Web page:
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The Honolulu Advertiser
Posted on: Saturday, May 4, 2002

School principal jobs losing appeal

By Jennifer Hiller
Advertiser Education Writer

A promise of long hours, night and weekend obligations and endless volumes of paperwork appear to be eroding the state's efforts to recruit teachers into school administration.

The Department of Education is searching for 113 vice principals for the next school year, more than 40 percent of the state's total of 270. It's the highest number of such vacancies the department has ever faced, said Wendell Staszkow, a DOE personnel specialist who recruits people into school administration.

Already, officials expect they could fall short of their goal by as many as 35 positions.

"It's staggering," Staszkow said. "Over the last couple of years, the numbers have started expanding. We saw the tip of the iceberg a few years ago. Now we're seeing the whole thing."

The DOE will also likely have to fill about 20 of the state's 264 principalships, Staszkow said.

The public school system has been warning of a pressing shortage of vice principals and principals for years. Last year a superintendent's study noted that nearly 70 percent of all school-level administrators are older than 51. Less than 2 percent are under 40. More than half are already eligible or will become eligible for retirements in less than five years.

Phyllis Unebasami, who helps run training programs for administrators, said she was at a recent workshop where all the school administrators were asked to stand. Then they were asked to sit down if they could retire now, in one year or in two years.

It wasn't long before eight people were left standing.

"That to me was a big ah-ha moment," Unebasami said. "It doesn't mean they're all going to leave to retire, but it tells us that if we don't do things to make sure that people are going to be successful and prepared, they're not going to stay."

Unebasami said the scope of work that administrators do and the fact that teachers' pay has continued to rise in the last few years has made many educators second-guess a formerly attractive job in administration.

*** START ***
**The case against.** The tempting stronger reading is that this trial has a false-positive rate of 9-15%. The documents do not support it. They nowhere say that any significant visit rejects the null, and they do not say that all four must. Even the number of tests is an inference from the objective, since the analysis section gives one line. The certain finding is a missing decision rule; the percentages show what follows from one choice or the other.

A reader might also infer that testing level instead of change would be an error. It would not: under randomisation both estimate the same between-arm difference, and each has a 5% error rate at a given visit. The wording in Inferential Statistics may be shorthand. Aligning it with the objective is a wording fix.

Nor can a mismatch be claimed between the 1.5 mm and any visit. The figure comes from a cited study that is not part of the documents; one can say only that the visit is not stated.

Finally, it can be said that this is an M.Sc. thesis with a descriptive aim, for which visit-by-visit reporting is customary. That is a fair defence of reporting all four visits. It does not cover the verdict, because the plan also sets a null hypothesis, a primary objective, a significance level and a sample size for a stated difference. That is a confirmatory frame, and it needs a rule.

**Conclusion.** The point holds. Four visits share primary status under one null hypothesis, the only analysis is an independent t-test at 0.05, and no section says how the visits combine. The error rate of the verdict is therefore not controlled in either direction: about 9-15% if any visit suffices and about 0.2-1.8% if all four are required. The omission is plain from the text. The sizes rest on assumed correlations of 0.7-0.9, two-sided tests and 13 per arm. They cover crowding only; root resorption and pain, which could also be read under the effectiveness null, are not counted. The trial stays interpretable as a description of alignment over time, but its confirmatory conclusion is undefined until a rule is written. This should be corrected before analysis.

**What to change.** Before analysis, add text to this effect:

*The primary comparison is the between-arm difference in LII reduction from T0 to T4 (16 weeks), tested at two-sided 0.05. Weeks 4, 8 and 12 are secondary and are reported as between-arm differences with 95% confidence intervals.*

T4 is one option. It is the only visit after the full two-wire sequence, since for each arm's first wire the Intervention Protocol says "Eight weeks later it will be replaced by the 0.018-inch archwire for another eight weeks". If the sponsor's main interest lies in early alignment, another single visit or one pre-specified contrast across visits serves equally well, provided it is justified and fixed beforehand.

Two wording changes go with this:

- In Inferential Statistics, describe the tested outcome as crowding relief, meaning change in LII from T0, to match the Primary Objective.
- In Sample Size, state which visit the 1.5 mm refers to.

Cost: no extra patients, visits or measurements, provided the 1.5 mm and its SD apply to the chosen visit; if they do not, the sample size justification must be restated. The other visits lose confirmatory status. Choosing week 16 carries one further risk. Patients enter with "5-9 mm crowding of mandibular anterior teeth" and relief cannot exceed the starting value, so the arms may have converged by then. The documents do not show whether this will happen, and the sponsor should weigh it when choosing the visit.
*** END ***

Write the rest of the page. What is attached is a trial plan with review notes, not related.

"When you look at what schooling is supposed to accomplish, the responsibility of an administrator is increasing," she said. "Just look at the social issues that weren't with us when we were in school."

Vice principal pay starts at $47,000 a year, while the highest-level teachers can expect to earn about $60,000, Staszkow said.

An experienced teacher would probably jump from $60,000 to $64,000 in pay if they took a vice principalship, but some find that it's not worth the extra workload.

"Let's say we have a vice principal vacancy," Staszkow said. "We look for teachers who have leadership ability. Now we have a teacher position to fill, and we already have a shortage of teachers. It's a constant problem."

Yvonne Chin, principal at Stevenson Middle School, said she has talked to several of her teachers about moving into administration.

"My teachers are young and they have families," she said. "As they watch us, it's like, 'Do we really want to do that?' It becomes increasingly difficult to convince them they would like to be in the position. Oftentimes we feel that we have neglected our own families. It's an issue that all administrators have to face."

Gayle Sugita, principal at Kaiser High School, gets a similar response when she tries to recruit teachers for vice principalships.

"We get laughed out of the water," Sugita said. "I think the present administrators are a poor role model. They see me here from morning to evening on Sundays and Saturdays. They realize there's a lot of time that has to be put into the job. People have lives."

In the next few weeks, Chin will spend at least one Sunday and two Thursday nights at campus activities, in addition to a regular workload that she admits is enormous.

Chin was vice principal at Stevenson for several years and is in her second year as principal. But she's still trying to find someone to fill her old job. For now, a teacher serves as the school's acting vice principal — a short-term solution that officials say has become increasingly necessary across the state.

But Chin said the rewards of school administration are as big as the workload.

"I think if you talk to any principal they will say they do it for the students," Chin said. "In the end if they feel like they've done something for any one student, we have done something good. That's the reason we hang in there."

Reach Jennifer Hiller at jhiller@honoluluadvertiser.com or 525-8084.